Not only did that make my night so much brighter, it made me love my city more because I really would have never expected this type of behavior in any other place then the city full of weirdos.  Love you PDX!FullMegHunt

We Can Make the Stars Shine

29 Feb

Hey loyal readers and those new to my blog.  I am sorry for taking so long in continuing my posts on SCRAP and the wonderful items I have bought there.  If you follow my blog you know that I had purchased a large amount of craft gear for under $11 and have made it my personal job to show you what I am making with all these wonderful things that I have found.

The items that I am going to use in today’s blog are the cute skeins of yarn that I found for $2 a skein.  I found one in gray and one in red, which is perfect for a project I have already been working on.  A recent series of events has caused me to become nostalgic, and in the process I created hats that resemble the Chicago flag.  I have lived in Portland for about 3 years now, but when things go wrong I get the urge to run home.  I often do not let these feelings let me flee, so my therapy is in the skein.  The problem with the hat is this… the stars are not really uniform to me, and that bugs me.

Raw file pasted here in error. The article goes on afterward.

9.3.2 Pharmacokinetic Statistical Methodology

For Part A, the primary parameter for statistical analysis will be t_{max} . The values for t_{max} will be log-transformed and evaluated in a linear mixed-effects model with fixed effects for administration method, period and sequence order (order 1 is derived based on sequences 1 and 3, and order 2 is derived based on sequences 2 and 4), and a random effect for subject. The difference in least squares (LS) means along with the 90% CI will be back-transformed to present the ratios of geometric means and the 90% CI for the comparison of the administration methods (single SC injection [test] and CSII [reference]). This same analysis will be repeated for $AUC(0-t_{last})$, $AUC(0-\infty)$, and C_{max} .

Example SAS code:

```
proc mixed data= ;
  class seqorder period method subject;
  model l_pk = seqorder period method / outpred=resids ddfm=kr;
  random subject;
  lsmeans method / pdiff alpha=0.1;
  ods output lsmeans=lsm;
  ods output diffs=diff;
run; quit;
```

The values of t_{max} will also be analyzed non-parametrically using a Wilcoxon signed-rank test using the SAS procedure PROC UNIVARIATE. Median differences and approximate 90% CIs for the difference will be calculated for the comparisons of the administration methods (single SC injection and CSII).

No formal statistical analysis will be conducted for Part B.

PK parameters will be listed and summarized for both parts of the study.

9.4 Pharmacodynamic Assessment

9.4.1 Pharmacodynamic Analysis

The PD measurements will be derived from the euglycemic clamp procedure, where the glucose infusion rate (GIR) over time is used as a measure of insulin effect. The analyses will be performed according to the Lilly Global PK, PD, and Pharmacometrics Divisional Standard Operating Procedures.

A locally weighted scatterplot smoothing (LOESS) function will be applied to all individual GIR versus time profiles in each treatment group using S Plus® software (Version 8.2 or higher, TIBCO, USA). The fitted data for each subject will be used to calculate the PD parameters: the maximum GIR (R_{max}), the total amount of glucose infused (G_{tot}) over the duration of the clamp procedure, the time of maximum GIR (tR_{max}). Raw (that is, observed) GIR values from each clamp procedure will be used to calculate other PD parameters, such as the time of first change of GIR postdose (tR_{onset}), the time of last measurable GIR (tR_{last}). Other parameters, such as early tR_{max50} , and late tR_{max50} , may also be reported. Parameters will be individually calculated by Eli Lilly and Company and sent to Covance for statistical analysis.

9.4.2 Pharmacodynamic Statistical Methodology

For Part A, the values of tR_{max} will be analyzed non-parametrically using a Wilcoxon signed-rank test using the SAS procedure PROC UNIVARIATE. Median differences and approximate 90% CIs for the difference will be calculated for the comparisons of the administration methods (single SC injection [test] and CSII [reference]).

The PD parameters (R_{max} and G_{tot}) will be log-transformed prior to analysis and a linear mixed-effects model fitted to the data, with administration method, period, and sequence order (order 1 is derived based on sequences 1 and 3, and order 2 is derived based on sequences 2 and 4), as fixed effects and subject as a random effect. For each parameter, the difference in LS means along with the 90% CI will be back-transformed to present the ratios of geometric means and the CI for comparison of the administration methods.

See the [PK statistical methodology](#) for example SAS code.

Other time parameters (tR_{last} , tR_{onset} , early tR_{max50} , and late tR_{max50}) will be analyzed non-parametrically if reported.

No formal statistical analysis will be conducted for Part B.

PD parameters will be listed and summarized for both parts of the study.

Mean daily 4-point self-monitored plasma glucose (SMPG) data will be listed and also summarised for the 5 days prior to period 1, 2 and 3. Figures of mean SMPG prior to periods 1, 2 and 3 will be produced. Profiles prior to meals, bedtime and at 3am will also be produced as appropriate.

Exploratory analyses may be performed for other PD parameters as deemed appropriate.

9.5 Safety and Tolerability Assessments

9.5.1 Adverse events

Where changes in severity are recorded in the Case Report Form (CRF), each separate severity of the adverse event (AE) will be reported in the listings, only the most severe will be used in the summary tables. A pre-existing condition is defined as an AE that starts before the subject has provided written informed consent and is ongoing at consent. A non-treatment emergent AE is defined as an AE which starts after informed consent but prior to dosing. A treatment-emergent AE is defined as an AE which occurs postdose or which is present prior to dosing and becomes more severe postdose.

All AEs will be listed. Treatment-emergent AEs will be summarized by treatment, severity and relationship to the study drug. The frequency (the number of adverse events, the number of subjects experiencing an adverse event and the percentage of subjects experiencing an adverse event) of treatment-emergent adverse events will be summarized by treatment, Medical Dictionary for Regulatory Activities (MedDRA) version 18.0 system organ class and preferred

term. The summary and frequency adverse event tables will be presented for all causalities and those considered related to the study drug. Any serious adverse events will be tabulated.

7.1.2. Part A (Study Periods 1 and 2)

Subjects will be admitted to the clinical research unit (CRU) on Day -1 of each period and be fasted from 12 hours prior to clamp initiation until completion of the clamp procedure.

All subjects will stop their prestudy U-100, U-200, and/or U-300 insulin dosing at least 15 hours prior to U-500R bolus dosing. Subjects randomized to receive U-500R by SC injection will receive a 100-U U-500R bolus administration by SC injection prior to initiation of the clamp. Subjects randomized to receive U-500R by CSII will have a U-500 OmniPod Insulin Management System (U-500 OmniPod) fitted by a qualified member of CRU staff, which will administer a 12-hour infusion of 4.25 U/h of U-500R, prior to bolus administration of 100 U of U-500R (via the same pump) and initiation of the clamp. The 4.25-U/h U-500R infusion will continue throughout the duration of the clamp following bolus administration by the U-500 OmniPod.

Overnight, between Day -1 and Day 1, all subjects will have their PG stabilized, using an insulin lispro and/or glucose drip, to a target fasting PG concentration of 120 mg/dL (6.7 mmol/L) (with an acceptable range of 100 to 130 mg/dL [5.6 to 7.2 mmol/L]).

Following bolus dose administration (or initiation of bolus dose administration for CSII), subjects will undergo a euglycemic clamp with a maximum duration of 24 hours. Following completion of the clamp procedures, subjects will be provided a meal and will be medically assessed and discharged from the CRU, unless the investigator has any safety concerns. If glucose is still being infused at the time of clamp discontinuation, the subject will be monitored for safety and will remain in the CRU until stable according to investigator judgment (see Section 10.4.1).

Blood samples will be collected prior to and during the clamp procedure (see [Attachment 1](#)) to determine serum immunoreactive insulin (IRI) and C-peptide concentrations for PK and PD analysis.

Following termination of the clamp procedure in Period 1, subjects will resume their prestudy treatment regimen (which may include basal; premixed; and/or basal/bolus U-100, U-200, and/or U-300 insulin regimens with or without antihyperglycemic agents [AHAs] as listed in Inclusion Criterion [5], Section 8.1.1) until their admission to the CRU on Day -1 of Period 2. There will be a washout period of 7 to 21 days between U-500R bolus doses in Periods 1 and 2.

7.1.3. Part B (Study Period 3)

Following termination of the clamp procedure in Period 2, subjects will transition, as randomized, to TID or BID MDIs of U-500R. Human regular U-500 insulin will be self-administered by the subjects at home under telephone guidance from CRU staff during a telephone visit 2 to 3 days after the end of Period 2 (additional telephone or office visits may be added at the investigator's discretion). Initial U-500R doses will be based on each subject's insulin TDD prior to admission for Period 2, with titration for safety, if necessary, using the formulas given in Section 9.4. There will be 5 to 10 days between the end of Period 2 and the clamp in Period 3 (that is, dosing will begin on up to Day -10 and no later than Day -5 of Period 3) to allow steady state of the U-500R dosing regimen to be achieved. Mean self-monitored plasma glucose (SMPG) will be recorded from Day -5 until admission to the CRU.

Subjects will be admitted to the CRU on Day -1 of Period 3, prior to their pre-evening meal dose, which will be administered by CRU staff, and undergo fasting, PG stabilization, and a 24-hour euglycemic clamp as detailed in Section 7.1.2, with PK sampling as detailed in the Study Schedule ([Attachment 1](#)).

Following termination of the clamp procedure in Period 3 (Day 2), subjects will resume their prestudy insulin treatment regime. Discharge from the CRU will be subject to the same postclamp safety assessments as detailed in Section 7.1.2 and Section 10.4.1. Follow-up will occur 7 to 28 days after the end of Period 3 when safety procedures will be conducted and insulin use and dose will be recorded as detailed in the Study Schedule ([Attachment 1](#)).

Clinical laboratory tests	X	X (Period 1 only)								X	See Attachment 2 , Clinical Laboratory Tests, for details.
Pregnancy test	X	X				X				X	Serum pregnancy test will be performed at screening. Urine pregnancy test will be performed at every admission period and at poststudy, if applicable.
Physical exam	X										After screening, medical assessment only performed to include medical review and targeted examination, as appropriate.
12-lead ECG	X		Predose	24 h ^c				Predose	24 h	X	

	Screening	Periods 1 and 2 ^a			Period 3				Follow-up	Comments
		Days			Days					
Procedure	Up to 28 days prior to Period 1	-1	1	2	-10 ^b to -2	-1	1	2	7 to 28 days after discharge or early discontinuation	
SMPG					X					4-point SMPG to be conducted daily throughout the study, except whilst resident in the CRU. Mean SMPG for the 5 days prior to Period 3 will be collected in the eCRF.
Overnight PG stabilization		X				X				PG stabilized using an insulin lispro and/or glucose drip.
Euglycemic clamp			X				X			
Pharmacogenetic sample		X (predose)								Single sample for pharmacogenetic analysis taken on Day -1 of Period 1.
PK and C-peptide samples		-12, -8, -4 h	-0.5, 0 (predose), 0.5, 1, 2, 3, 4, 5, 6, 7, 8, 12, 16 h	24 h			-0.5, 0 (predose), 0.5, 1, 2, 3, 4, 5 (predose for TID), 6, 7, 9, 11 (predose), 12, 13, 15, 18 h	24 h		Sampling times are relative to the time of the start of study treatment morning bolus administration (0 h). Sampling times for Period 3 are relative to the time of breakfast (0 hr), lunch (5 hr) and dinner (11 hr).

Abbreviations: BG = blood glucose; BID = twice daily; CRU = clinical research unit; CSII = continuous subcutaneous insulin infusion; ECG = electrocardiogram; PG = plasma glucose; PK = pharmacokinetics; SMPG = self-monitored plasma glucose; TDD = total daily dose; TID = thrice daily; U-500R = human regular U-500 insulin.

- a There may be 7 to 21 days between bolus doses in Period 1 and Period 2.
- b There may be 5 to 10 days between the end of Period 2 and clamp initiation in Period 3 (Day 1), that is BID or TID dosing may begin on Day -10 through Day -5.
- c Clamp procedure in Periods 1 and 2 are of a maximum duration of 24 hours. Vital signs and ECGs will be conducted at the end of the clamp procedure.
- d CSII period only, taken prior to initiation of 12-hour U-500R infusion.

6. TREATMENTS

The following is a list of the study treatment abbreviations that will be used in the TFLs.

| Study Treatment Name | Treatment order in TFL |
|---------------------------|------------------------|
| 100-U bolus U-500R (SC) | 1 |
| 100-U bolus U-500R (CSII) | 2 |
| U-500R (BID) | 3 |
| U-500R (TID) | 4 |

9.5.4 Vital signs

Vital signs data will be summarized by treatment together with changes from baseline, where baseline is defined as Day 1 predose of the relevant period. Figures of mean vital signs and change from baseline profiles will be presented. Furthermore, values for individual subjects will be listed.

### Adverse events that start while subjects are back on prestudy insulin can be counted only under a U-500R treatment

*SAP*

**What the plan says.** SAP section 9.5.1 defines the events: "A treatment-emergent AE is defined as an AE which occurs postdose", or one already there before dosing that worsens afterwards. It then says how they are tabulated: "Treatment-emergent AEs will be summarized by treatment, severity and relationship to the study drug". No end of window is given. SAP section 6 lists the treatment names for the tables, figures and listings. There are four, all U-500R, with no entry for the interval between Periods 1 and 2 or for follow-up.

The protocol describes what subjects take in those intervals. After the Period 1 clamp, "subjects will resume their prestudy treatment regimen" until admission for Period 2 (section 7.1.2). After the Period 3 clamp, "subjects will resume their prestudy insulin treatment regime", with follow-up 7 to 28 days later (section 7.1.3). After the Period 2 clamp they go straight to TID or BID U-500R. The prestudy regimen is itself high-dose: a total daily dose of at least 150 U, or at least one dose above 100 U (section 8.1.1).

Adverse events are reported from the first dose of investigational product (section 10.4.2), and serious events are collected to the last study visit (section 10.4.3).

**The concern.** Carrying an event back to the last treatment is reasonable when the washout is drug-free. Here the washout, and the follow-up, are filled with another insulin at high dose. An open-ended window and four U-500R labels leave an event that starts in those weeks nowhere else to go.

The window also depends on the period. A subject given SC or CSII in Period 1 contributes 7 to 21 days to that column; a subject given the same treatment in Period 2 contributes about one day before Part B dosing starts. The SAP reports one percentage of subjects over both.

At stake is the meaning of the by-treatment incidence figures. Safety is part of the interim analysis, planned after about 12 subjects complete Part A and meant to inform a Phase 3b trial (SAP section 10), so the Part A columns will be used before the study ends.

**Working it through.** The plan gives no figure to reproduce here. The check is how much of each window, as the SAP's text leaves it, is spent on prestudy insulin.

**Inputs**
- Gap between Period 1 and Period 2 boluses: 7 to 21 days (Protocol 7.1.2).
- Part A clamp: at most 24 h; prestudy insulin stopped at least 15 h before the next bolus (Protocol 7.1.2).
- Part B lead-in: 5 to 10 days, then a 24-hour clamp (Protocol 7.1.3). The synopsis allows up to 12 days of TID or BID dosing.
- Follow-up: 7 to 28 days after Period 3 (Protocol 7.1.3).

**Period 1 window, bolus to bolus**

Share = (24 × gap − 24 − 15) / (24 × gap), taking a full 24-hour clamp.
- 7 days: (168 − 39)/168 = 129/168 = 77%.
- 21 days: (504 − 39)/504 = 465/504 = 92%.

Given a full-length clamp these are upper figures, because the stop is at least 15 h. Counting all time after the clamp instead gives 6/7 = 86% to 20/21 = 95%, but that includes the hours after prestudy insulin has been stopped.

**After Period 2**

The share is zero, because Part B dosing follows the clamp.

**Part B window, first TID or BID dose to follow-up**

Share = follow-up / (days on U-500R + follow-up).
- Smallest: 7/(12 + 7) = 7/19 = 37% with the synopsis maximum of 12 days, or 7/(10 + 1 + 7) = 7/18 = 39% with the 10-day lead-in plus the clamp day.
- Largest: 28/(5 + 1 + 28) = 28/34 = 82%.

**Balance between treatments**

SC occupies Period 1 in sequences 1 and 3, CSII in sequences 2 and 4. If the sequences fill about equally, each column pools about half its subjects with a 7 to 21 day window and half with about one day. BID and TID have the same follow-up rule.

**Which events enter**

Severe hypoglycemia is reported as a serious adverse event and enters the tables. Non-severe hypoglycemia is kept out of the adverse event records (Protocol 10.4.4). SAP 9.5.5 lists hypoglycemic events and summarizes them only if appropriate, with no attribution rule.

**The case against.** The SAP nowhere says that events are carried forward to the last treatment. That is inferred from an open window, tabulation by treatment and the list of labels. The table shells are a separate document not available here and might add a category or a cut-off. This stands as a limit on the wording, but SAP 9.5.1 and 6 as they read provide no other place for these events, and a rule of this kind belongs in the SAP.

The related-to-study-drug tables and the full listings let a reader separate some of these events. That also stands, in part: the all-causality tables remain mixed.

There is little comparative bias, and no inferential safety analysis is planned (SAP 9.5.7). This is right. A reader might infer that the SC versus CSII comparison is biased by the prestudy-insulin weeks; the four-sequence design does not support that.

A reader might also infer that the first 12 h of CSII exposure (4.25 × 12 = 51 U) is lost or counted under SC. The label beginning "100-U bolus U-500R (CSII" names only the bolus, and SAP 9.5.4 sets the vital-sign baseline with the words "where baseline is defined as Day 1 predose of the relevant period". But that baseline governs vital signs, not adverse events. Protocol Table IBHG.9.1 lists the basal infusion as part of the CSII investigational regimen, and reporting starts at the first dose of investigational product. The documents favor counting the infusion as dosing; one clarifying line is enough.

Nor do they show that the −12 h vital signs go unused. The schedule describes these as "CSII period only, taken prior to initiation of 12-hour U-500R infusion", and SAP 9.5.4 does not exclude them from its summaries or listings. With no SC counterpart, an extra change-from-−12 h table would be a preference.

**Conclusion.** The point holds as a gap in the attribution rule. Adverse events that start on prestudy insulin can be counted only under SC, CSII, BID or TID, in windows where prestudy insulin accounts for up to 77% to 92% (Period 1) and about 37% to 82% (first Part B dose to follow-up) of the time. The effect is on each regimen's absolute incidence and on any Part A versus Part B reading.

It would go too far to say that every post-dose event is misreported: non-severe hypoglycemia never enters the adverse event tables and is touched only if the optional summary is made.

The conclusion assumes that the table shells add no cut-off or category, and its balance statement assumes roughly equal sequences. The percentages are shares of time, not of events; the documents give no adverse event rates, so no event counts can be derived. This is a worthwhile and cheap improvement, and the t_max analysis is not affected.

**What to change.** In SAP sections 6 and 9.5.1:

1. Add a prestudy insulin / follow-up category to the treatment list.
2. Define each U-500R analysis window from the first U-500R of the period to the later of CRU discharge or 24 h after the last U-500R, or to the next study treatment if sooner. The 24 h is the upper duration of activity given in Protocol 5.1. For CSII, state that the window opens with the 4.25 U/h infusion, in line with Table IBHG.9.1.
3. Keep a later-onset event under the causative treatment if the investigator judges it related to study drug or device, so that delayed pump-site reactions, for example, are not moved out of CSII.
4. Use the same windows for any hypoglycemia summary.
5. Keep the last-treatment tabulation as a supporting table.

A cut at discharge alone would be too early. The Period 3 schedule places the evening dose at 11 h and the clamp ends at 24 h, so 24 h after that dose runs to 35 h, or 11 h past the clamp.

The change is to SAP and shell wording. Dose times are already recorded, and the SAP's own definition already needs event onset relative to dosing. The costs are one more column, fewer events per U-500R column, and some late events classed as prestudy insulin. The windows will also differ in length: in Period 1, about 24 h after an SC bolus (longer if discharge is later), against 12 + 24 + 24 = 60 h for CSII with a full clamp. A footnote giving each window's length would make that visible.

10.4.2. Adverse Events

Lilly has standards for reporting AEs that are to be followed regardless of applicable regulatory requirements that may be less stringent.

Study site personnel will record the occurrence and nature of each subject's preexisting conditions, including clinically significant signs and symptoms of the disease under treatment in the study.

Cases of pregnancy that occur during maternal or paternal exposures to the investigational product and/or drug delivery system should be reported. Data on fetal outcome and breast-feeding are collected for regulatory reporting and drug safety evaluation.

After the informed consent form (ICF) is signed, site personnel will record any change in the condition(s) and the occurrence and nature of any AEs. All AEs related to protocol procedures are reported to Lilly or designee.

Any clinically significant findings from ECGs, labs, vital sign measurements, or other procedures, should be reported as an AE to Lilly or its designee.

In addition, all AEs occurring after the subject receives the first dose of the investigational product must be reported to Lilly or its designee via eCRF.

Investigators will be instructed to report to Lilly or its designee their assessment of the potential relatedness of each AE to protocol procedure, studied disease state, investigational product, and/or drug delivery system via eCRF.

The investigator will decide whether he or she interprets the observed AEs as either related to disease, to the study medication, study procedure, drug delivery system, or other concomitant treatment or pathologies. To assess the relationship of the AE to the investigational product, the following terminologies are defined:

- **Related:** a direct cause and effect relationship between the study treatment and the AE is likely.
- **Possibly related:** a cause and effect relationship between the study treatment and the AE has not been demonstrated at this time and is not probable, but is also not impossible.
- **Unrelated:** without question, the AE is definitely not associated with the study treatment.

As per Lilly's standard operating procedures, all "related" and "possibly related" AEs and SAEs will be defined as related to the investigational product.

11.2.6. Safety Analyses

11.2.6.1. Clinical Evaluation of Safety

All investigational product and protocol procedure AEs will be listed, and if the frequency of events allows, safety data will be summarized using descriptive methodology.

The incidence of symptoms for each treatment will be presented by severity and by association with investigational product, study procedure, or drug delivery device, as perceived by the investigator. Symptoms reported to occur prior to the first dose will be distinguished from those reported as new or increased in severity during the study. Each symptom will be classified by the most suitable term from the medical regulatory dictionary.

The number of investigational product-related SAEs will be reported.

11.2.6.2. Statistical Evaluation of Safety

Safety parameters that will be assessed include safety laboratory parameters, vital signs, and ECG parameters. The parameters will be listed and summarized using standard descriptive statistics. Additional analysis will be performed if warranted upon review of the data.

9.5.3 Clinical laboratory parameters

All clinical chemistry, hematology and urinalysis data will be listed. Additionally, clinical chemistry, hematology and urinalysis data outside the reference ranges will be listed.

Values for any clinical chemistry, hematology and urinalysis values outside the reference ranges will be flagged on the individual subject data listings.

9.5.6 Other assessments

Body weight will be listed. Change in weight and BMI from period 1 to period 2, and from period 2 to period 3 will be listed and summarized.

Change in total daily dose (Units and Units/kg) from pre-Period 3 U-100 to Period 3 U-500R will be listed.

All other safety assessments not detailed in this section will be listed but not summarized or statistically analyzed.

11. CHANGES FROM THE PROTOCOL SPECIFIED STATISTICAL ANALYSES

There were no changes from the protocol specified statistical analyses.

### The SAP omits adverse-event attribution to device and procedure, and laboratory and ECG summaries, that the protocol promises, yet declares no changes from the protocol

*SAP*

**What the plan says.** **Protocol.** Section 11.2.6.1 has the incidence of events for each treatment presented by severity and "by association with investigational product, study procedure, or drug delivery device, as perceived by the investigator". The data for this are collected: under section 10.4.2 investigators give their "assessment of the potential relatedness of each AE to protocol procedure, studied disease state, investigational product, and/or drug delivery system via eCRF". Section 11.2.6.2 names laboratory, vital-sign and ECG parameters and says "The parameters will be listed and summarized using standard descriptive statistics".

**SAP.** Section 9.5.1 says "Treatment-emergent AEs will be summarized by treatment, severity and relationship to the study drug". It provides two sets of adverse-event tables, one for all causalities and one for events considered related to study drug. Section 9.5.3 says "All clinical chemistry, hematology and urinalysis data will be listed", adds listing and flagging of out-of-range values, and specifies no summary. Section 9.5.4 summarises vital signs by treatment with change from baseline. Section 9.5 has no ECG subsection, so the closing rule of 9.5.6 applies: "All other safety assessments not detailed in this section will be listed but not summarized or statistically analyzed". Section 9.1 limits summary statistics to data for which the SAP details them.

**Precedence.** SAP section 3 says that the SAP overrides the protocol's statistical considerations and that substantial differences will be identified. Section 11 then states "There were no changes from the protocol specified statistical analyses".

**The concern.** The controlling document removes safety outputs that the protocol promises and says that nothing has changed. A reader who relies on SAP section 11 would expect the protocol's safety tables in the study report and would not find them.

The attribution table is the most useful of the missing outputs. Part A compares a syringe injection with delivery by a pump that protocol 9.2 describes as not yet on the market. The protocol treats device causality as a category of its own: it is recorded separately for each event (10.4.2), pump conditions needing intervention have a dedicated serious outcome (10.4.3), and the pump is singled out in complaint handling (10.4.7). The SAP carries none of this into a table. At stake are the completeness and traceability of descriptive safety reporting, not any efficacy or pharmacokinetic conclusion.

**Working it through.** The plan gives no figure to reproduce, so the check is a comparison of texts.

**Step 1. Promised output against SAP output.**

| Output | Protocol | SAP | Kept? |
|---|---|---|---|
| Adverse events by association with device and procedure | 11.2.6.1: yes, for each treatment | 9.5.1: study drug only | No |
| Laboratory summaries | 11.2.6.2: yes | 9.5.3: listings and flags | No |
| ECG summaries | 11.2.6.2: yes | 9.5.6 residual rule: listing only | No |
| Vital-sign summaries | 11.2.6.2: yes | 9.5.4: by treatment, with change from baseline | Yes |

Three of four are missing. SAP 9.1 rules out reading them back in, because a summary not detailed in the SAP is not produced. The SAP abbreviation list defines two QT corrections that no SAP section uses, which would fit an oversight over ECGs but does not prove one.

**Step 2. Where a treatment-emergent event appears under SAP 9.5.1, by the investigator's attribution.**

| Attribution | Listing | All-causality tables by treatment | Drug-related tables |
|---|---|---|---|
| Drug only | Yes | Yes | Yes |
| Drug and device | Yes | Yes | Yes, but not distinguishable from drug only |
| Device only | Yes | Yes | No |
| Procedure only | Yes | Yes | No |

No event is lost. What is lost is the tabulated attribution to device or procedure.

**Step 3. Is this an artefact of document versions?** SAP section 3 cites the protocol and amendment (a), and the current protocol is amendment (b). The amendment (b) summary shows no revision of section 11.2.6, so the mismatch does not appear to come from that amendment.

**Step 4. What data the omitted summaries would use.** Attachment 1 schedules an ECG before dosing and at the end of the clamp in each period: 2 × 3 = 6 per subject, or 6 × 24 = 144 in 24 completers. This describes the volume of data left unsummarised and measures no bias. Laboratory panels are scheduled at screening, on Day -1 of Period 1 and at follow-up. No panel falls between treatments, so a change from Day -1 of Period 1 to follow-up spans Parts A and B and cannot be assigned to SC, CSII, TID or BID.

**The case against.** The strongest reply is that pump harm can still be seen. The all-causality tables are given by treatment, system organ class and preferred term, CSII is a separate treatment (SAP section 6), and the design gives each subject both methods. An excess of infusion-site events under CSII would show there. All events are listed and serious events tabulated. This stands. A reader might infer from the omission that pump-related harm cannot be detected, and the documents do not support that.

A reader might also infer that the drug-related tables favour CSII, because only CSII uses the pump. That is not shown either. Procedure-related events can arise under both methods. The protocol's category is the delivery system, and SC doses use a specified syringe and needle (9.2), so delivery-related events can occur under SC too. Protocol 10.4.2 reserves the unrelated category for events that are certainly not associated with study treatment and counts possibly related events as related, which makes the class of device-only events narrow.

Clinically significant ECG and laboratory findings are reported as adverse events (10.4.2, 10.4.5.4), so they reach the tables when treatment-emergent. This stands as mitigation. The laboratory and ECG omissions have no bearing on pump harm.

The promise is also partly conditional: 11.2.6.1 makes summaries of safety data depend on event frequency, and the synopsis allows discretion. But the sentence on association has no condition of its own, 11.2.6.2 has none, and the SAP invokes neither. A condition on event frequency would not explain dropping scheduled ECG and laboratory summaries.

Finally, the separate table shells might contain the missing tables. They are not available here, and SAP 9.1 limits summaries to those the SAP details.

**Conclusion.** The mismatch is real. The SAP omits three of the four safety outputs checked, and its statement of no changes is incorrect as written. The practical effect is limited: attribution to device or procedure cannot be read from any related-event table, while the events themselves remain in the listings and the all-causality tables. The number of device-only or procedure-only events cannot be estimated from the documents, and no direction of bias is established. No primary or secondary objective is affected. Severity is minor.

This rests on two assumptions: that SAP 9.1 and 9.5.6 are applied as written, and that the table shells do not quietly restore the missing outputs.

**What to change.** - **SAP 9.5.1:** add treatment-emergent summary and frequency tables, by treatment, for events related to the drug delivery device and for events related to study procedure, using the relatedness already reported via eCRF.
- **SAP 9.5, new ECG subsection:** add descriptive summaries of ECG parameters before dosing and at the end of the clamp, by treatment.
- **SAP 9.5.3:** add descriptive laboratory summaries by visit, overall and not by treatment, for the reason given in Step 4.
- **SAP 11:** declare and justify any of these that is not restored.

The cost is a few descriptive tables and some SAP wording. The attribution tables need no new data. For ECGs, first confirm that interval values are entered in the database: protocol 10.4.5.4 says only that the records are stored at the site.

A great friend of mine found this pattern in her aunties old crochet books to make these wonderful stars, and I will pass the pattern onto you.  These stars are a cute to add to any hat or even to make hair clips out of, and once you figure out the math, you can make them with as many points as you like.  The pattern below is for 6 points.

HOW TO>>>

First Round: Chain 1, work 18 single crochets into that ring, join them all with a slip stitch in the 1st single crochet.

Second Round: Chain 9, single crochet in 4th chain from hook, than single crochet the next 2 chains. Double crochet the next 3 chains.
Skip the first three crochet holes on the ring then slip stitch the 4th hole on the ring.